Walls and Wishes

December 5, 2010
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The dominant summer had trumpeted its way in. The heat bore down, but it was nothing unusual to the Arizonan. It signaled the start of the new, and it heralded the coming of the awakening. June and July had crept by, snuck by, while the Arizonan drowsed and dreamed, his attention focused only on the coming August, the heat, and the awakening. He was preparing; the fire was well-kept, the spirit alive. Now, like a racehorse at the gates, he was anxious to break through. He craved the labor of personal striving. He craved running free and wild, breathing the fresh air and running through the field and learning it; he wanted to know the field and the purple flowers and the grass and the rain and above all their Creator. That was all he wanted. And the Creator wanted this too.
It came suddenly, like whirlwind, the heat and the people and the striving and the running. The gates opened, and the Arizonan came careening out. His heart was in the race, his pistons were firing, his intentions were pure, his preparation had been put in, he was ready and running in the race. He was running free. But, there existed another force in the world. This force existed only to balance the existence of the Creator. It was the Destroyer. And the Destroyer, seeing the Arizonan running free, set his tools against him. The Destroyer used his main weapon, the voices of the people. The voices, the hundreds, the multitude, pulled at the Arizonan, like a headwind fighting against a struggling sailboat. And the running of the Arizonan slowed in its pace to a walking.
The walking soon slowed to a tottering, or a meandering. The voices of the multitudes had roared over and drowned out the desire for the race. They made the Arizonan forget his very reason for the race. What was more, the pulling grew so wearisome that the thought of the race was completely replaced by a desire to do anything to stop the pull of the voices. So the meandering ceased, a stationary camp was chosen, and the wall was built. Soaring transcendence was replaced by static confinement. Brick by brick, the wall grew both higher and higher and thicker and thicker. The wall was built around the Arizonan’s heart, enclosing him. His intentions were preservation, and that was justification enough in his eyes. Leaving the wall down was an invitation to run the beautiful race, but it was also an invitation to the voices of the Destroyer. And that was something that could not be tolerated. Better to build the wall then.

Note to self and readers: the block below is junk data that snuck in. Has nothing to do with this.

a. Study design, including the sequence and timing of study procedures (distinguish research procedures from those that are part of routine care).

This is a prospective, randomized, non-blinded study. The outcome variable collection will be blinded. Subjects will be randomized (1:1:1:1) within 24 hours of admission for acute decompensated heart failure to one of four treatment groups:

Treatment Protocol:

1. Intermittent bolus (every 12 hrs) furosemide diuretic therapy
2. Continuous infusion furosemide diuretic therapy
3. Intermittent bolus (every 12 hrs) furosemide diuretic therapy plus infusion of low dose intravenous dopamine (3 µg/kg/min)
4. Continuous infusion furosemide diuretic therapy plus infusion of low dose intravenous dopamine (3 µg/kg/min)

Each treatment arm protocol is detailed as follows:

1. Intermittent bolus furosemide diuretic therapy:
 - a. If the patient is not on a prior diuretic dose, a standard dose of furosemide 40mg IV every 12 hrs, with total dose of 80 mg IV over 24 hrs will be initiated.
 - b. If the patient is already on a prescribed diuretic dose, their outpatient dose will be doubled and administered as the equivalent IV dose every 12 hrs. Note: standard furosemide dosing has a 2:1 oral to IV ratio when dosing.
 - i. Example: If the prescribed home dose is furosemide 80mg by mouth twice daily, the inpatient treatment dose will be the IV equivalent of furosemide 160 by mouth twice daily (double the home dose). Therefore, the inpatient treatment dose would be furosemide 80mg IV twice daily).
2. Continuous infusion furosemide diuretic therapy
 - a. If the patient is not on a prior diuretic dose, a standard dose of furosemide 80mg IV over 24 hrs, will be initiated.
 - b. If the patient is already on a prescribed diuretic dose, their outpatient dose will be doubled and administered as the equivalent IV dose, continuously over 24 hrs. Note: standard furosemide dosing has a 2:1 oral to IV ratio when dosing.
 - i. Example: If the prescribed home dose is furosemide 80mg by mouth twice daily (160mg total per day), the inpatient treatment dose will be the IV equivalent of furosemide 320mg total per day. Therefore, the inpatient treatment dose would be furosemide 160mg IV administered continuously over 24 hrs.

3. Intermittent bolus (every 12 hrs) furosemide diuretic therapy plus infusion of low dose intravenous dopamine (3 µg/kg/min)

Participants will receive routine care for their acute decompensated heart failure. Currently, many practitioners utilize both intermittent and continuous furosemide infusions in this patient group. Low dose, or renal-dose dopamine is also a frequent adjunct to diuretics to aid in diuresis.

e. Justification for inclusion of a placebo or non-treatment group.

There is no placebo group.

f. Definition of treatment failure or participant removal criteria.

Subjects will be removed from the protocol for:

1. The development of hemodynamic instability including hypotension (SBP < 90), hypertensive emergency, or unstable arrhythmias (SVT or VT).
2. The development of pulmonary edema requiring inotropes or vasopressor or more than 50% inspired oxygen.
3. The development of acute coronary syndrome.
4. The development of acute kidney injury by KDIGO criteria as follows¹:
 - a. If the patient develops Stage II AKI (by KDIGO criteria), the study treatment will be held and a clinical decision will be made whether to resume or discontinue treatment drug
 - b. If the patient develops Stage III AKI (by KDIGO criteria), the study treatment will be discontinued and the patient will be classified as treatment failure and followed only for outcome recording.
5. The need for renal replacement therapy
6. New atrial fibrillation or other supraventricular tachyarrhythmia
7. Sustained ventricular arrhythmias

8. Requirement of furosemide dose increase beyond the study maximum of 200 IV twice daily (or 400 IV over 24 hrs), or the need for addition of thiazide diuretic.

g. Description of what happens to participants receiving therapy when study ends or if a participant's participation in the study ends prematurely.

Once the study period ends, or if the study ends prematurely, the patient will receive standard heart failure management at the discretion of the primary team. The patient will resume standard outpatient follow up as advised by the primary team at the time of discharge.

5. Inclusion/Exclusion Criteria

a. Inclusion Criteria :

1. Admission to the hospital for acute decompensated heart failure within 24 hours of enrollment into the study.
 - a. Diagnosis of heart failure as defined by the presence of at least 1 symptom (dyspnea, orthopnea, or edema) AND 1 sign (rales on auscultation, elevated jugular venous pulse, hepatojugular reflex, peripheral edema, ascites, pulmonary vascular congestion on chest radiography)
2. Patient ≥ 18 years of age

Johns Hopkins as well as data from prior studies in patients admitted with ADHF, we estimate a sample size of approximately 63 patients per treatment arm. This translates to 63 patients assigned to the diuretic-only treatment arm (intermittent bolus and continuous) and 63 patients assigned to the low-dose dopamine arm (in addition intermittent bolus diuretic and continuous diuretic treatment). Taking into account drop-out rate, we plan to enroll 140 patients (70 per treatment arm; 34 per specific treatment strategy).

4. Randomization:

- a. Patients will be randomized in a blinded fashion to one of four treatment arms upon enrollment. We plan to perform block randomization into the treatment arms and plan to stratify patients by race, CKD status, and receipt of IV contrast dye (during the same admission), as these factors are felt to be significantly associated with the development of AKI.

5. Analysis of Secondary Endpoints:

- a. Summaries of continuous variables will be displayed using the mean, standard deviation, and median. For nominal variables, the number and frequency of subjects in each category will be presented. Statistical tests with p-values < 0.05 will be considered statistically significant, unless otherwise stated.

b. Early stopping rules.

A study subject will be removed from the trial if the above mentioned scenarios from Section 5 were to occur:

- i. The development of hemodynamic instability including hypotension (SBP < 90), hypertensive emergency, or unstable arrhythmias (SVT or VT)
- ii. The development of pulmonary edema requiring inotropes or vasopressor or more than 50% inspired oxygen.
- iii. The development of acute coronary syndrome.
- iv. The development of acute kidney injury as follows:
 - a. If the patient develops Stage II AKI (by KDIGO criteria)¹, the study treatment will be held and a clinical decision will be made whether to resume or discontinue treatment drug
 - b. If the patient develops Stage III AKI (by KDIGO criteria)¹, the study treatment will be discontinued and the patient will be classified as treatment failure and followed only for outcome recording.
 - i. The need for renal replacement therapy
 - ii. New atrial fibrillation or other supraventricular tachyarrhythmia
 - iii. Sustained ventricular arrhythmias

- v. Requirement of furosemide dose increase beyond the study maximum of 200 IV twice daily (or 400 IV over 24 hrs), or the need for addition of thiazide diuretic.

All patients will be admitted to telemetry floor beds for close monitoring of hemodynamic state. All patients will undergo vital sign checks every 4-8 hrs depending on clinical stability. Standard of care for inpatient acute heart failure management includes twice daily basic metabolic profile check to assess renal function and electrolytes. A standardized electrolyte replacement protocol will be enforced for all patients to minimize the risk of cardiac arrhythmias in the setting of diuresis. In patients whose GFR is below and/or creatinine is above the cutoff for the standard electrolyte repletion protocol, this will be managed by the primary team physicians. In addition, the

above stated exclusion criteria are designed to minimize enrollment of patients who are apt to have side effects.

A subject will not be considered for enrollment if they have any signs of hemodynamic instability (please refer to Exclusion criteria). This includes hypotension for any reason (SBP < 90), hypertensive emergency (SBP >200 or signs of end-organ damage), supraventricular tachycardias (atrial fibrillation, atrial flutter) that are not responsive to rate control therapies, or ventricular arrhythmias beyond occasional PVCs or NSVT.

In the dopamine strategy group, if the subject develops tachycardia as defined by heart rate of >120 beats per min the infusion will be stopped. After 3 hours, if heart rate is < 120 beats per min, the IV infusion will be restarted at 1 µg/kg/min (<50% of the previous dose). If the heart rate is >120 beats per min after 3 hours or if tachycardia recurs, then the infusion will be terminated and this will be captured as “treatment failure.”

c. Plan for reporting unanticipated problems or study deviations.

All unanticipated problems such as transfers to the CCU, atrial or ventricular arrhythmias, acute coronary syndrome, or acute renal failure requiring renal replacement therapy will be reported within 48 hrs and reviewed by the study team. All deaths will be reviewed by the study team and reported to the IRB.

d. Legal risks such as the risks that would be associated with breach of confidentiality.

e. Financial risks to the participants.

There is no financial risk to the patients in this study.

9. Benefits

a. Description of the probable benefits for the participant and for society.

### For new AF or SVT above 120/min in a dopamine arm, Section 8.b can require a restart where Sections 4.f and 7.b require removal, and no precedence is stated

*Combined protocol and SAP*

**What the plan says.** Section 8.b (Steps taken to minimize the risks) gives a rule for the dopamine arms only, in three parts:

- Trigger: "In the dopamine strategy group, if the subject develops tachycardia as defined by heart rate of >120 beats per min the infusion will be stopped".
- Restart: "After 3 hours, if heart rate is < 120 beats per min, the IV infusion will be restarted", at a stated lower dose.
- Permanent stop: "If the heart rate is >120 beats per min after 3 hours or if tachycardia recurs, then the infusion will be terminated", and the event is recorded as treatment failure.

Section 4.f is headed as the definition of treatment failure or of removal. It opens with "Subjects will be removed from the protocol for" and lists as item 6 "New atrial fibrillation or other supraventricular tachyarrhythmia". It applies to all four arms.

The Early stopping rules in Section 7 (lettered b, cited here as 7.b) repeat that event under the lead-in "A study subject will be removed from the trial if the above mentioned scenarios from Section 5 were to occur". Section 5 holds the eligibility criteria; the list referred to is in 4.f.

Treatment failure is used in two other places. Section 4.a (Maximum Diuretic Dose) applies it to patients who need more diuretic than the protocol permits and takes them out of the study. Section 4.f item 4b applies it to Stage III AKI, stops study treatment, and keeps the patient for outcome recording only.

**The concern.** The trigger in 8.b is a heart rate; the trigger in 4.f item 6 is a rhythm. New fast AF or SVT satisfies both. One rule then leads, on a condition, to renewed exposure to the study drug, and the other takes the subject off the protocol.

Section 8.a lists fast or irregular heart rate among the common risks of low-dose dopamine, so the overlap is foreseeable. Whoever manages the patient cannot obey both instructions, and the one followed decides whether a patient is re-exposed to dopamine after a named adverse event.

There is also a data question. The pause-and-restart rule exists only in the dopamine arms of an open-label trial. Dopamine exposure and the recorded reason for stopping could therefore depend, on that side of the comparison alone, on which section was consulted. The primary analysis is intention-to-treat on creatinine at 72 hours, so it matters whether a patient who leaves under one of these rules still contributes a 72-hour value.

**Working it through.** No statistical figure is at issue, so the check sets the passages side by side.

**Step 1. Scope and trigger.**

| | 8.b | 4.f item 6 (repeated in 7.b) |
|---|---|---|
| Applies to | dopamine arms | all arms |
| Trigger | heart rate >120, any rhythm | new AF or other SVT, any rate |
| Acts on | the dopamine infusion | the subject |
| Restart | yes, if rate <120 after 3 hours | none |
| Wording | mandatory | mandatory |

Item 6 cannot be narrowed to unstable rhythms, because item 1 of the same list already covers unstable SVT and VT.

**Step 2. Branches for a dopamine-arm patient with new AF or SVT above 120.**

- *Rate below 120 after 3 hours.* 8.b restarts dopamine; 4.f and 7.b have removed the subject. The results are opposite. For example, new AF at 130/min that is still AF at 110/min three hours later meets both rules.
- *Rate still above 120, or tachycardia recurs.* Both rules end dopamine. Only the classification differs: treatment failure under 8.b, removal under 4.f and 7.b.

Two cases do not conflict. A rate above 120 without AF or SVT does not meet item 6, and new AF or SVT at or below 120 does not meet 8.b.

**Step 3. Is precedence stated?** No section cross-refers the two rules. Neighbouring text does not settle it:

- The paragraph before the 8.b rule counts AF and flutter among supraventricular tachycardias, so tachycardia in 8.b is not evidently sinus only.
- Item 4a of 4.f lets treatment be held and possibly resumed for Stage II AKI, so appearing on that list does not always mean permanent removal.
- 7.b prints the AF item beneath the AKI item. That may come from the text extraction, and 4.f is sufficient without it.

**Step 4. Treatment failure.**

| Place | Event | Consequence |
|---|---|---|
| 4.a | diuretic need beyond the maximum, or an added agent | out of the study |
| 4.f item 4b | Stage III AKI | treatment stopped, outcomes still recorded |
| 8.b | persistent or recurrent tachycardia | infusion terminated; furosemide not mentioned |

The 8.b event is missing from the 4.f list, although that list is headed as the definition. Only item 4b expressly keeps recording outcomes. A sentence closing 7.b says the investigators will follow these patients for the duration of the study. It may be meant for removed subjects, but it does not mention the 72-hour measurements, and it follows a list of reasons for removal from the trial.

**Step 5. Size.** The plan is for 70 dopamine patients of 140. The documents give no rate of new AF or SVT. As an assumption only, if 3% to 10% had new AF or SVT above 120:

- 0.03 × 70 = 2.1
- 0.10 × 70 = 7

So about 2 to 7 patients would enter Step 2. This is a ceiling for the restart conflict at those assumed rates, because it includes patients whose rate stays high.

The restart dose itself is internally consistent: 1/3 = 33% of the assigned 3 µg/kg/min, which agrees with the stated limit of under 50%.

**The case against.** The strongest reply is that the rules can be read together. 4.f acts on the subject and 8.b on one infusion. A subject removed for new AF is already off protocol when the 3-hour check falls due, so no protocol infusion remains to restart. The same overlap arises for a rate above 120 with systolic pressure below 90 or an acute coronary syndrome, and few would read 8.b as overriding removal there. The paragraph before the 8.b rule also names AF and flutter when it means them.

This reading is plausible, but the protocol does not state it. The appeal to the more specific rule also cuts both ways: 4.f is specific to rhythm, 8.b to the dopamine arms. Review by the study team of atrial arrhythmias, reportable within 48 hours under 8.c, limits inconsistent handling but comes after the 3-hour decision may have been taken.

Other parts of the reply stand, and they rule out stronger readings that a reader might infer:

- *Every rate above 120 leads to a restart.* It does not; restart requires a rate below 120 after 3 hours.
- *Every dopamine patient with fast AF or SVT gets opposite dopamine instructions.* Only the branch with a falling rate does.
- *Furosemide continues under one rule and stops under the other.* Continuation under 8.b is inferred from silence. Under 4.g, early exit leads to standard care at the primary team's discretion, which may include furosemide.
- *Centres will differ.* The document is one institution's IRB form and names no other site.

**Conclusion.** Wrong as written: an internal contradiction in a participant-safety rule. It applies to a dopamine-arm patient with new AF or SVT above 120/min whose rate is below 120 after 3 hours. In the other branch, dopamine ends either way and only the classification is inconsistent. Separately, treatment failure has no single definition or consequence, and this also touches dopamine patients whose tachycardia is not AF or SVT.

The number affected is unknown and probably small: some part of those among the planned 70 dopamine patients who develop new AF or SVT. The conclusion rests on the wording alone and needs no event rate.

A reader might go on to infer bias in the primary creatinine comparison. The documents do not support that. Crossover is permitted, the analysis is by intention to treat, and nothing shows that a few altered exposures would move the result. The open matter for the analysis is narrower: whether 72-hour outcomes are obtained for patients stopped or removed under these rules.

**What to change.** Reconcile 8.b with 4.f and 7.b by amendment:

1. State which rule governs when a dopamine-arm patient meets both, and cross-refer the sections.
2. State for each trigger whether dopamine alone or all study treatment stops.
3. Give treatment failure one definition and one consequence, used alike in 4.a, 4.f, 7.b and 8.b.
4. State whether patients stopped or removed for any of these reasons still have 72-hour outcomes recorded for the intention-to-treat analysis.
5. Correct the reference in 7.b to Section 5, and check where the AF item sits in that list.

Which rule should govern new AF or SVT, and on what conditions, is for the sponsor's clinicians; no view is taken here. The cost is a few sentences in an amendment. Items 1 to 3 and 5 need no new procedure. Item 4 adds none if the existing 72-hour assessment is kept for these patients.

But despite the wall, the multitudes of voices still pulled and eroded. There was a defense now, but the foundations of the defense swayed and shook at the continual force of the pull like a weakening shack in the wind, and the rough stone walls around the Arizonan’s heart were torn apart as the mortar was eroded away. All the while, he remained out of the race, and isolated from the Creator.
The Arizonan had believed the lies and falsities of the Destroyer about the rationale of the wall. Originally constructed to keep out the voices of the lies, the wall now allowed the voices to slip through its shield and instead defended against the Truth regarding the race and the Creator. If another Arizonan attacked the lies with that Truth, the towering wall would repel the siege. Now the wall was a bastion; around the Arizonan’s heart it was a fortress. Atop the wall the Arizonan erected a great banner in honor and celebration of his ingenuity and of the wall. The banner grew bigger, taller, and more enticingly confident with each apparent victory over the invading Truth, so that the Arizonan inside the wall would see it. And this was so the Arizonan would be tempted to put his trust in it, the banner of his own pride, rather than in that which he had originally devoted his race to. And the whispering and tugging of the Destroyer’s multitudes would not let him go back. He would think about what he had previously felt, what he had known, what he had hoped for, and he would think about it fondly. He would wish to return. But mysteriously, at the pulling of the hurricane of the voices outside, he would keep building the wall that was his great achievement, working tirelessly for it, while listening to the whispering voices that crept inside. All the while he looked up at the flag, growing prouder and prouder. He would build while listening to the sound of his own voice, which declared the might of the banner, forgetting all about the flowers and the grass and the rain and the Creator. And behind the voices of the multitudes, the Destroyer wanted this too.